In Mark’s telling of the story of his final journey to Jerusalem, Jesus three times warns the twelve of the fate that will overtake him in the Holy City. During this time, Jesus must have reflected frequently upon the Servant Songs of the Isaian writings, and their paradoxical anticipation of the way in which God would fulfil the hopes of Israel. Our first reading is a brief excerpt from the greatest of these Songs. The Servant who will bring to realisation the true destiny of Israel will know great ‘suffering … offering his life as an atonement’; he will take the ‘faults’ of the people ‘upon himself’. But by doing so he will turn the nation’s failure into God’s final triumph, as he achieves ‘what the Lord wishes’. ‘By his suffering my servant shall justify many’.
With these things in his mind, Jesus has to contend with the naïve ambitions of James and John – and with the indignation of the ‘other ten’, resentful that the sons of Zebedee have tried to steal a march on them. Given the context we have described, it comes as no surprise that the response of Jesus refers to the ordeal that lies ahead of them. ‘You do not know what you are asking. Can you drink with me the cup of suffering, share in the ordeal in which I am soon to be plunged?’
Our Christian language often speaks of ‘conversion’. The incident we are considering points to the fact that true conversion is much more than a reform of personal morals. It is a revolution in our understanding of what our life ‘in Christ’ means; it is the starting point of true discipleship. Jesus now urges the twelve to be converted, to broaden their vision, change their values – by identifying with the paradoxical ways of God that are the subject of his reflections as he journeys to Jerusalem. If they are to be leaders and guides in the community of disciples, their exercise in authority must be more than the realisation of their ambitions for a place of prestige and power. If they want to be truly great, they must make themselves ‘servants’ – even ‘slaves’ – of all.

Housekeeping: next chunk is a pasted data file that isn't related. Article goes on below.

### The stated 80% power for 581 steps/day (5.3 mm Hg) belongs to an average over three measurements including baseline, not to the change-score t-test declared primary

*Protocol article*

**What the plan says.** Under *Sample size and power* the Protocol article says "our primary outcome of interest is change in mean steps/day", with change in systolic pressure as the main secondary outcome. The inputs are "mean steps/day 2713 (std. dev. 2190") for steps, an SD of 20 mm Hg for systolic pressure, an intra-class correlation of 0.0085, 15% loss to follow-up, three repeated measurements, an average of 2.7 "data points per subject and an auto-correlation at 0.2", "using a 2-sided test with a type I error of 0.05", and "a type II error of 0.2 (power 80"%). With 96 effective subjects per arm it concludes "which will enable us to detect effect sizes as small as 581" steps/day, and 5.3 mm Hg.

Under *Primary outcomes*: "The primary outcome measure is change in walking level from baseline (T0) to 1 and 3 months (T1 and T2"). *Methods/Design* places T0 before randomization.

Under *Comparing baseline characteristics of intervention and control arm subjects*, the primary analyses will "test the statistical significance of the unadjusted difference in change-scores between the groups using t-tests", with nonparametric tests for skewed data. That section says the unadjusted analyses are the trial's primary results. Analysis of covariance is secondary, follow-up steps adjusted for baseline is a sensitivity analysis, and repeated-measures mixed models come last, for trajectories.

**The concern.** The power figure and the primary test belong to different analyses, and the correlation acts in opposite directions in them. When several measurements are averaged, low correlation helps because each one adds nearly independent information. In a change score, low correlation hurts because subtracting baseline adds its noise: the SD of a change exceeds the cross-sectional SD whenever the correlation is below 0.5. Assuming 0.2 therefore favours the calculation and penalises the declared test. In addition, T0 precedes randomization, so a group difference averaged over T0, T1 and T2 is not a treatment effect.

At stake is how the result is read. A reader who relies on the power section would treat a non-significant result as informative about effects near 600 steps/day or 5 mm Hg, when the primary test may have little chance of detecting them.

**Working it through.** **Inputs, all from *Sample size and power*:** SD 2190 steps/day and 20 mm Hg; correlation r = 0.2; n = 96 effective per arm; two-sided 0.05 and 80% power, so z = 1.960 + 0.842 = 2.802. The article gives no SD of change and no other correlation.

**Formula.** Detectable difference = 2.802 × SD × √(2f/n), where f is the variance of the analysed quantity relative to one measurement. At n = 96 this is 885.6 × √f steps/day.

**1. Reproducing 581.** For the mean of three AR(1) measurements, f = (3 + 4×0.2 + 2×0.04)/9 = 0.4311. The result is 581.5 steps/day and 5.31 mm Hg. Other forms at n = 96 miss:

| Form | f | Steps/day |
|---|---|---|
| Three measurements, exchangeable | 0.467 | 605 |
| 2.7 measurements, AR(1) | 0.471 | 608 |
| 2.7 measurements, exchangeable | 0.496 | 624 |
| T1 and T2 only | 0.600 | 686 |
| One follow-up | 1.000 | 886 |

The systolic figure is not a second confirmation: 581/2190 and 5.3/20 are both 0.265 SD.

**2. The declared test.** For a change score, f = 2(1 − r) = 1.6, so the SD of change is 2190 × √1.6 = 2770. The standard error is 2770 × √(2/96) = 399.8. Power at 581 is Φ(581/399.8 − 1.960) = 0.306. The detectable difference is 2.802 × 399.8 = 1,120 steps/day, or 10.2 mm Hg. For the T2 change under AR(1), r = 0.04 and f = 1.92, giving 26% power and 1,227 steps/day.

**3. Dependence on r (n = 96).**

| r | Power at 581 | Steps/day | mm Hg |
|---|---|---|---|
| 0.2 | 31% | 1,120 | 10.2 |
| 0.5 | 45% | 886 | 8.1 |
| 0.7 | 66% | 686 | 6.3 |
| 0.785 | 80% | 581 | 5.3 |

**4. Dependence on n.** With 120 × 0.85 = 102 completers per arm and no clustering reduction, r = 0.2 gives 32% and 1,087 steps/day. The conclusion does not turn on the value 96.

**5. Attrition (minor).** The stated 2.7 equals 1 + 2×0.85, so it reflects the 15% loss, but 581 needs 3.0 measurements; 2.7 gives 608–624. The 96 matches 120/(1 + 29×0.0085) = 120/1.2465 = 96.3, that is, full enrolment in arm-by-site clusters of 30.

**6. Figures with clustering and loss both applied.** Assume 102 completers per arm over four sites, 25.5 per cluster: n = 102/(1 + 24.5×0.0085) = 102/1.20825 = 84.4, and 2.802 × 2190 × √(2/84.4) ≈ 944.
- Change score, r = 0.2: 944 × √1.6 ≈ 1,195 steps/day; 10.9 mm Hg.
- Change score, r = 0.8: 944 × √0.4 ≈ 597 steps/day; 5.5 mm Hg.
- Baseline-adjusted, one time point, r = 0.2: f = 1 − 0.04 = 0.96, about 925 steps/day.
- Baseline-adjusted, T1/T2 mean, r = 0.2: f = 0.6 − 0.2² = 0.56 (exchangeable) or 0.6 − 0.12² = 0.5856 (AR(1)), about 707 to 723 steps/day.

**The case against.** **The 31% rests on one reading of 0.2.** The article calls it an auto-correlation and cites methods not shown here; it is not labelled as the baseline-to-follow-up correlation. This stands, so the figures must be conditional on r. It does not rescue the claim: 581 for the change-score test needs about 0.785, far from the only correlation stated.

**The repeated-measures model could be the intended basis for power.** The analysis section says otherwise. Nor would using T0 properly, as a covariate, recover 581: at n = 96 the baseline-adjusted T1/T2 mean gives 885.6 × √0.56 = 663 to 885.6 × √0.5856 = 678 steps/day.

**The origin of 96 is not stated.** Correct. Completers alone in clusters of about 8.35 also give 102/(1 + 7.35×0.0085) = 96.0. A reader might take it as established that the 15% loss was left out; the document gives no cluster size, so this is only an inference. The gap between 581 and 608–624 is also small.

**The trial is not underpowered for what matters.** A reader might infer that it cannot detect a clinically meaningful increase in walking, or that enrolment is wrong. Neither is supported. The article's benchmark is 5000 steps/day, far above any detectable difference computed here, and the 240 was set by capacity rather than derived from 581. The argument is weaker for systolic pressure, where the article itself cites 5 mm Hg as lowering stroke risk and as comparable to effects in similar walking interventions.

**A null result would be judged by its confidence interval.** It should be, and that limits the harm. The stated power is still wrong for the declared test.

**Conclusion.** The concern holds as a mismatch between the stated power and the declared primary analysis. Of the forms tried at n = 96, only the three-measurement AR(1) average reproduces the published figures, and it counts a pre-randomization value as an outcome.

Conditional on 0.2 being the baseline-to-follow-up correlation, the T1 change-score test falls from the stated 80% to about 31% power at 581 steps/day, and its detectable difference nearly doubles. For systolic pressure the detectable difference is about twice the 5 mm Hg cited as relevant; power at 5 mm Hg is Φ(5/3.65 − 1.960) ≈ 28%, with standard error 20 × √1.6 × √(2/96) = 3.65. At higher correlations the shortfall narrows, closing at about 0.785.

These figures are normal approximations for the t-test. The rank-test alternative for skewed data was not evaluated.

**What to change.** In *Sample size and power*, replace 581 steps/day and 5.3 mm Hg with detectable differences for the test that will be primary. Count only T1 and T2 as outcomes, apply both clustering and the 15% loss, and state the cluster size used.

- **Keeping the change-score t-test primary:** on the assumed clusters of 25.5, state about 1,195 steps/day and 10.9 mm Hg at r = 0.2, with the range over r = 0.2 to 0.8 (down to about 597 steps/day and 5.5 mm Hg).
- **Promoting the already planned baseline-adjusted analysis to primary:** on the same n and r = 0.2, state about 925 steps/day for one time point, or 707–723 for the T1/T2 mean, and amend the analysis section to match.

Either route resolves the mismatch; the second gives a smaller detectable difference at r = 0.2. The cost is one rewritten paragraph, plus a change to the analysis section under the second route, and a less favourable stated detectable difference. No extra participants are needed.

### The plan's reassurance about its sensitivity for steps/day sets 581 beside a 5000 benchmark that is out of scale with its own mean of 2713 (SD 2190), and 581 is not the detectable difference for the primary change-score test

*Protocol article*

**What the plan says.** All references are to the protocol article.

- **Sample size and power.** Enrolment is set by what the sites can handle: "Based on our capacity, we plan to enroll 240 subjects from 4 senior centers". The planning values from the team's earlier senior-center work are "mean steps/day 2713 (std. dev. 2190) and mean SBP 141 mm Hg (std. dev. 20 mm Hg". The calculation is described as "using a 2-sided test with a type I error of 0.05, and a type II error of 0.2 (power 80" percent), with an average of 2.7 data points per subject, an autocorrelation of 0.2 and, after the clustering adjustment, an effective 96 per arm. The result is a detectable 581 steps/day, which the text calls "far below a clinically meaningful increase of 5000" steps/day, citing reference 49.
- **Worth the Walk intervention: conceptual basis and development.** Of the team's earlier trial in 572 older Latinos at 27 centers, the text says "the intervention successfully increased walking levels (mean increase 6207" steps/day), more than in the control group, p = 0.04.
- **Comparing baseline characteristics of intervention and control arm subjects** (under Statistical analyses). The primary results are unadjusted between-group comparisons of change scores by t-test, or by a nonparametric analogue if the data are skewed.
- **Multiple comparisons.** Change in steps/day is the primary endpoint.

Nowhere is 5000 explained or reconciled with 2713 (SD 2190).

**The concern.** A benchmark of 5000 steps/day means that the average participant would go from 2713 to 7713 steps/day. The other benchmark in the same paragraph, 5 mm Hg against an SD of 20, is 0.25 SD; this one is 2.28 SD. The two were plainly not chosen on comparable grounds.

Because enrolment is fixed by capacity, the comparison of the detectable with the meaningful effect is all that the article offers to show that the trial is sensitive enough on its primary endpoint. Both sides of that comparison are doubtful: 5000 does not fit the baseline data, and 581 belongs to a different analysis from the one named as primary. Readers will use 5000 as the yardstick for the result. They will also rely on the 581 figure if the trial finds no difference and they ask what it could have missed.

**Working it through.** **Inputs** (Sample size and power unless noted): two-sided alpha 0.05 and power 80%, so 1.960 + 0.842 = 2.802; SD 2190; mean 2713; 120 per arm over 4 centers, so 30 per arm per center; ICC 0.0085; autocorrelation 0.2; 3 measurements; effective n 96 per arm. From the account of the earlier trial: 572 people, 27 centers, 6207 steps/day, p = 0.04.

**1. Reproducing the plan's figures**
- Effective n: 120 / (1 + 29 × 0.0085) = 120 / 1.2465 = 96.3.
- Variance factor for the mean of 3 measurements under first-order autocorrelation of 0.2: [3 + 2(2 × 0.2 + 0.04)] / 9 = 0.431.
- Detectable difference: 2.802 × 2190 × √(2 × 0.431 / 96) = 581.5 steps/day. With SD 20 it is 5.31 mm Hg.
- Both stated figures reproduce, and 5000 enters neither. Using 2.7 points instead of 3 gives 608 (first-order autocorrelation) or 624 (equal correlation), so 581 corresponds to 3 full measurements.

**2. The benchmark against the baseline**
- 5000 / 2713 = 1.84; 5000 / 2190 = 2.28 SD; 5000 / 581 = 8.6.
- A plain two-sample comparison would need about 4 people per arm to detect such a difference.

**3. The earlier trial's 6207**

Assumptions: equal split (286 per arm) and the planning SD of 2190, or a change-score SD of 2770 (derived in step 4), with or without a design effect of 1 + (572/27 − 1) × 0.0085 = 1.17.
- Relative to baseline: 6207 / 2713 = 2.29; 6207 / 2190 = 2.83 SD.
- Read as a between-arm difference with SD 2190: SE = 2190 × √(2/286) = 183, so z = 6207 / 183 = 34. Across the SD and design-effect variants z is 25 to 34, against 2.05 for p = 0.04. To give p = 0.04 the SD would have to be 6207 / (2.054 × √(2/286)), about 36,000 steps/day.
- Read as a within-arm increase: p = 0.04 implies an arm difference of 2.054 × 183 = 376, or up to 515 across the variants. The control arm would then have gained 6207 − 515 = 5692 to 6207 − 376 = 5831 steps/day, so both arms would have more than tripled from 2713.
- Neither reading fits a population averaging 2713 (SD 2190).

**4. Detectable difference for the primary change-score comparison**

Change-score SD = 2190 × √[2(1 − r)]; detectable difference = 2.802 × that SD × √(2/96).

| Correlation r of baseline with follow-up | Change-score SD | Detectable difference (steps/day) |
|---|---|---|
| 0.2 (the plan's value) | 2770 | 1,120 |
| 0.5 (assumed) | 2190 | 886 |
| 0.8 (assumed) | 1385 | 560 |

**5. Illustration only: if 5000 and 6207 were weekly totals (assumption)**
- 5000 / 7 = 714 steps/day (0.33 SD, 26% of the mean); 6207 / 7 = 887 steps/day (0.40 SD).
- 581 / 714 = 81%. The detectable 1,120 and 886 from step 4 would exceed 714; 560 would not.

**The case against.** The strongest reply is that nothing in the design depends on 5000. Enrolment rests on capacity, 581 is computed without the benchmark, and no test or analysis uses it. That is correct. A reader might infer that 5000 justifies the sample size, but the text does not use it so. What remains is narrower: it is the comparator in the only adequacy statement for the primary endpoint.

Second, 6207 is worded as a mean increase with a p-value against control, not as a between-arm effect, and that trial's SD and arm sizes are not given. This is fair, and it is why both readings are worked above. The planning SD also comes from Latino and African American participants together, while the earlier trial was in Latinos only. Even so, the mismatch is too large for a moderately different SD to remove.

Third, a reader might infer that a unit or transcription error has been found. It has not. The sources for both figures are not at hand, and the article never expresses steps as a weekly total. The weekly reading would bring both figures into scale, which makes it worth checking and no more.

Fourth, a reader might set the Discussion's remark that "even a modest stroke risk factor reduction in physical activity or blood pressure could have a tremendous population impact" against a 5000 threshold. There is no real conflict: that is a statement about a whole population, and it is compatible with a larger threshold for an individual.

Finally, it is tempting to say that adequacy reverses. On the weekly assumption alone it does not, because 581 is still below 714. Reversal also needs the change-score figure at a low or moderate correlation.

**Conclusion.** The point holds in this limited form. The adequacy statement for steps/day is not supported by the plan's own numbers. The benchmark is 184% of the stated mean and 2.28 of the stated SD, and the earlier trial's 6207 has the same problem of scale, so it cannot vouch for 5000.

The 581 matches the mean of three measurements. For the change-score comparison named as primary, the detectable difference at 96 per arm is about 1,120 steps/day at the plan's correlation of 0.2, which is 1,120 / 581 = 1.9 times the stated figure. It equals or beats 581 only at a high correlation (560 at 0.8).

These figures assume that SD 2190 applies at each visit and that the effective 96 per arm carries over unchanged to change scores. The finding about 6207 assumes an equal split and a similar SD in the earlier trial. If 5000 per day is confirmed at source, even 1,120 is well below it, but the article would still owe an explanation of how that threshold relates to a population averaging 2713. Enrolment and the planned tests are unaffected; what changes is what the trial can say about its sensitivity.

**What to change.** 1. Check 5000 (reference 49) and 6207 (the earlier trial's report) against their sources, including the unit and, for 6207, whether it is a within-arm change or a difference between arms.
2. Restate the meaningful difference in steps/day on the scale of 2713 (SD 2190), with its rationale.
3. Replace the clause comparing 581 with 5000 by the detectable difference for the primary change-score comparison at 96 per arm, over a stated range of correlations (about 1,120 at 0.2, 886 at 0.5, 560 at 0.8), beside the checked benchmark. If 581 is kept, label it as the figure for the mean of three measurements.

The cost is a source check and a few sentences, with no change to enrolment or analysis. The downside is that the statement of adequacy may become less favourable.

Jesus will teach us, not merely by his words, but also by the living witness of his example: ‘For the Son of Man himself did not come to be served but to serve’ – words that sum up the whole tenor of his life. The reading from Hebrews reminds us how truly he lowered himself to share our life: ‘feeling our weaknesses with us … tempted in every way that we are, though without sin’. These are amazing words; truly, God’s Servant is also our brother. This reading introduces the great theme of Hebrews, Jesus ‘the supreme high priest who has gone through to the highest heaven’. This theme will interpret the saving mission of Jesus to Jewish converts – for whom the temple observances meant so much – by a comparison with the role of the priests in temple worship.
We live in the time of fulfilment. The Spirit of Christ has been given to the Church; and great heroes down through the ages have followed Christ’s example, making themselves servants of all. Genuine renewal is linked with such a conversion to God’s ways making the Church a sign of hope in a world without hope, a true foreshadowing of the final Kingdom in which God’s ways will shape all things.
John Thornhill sm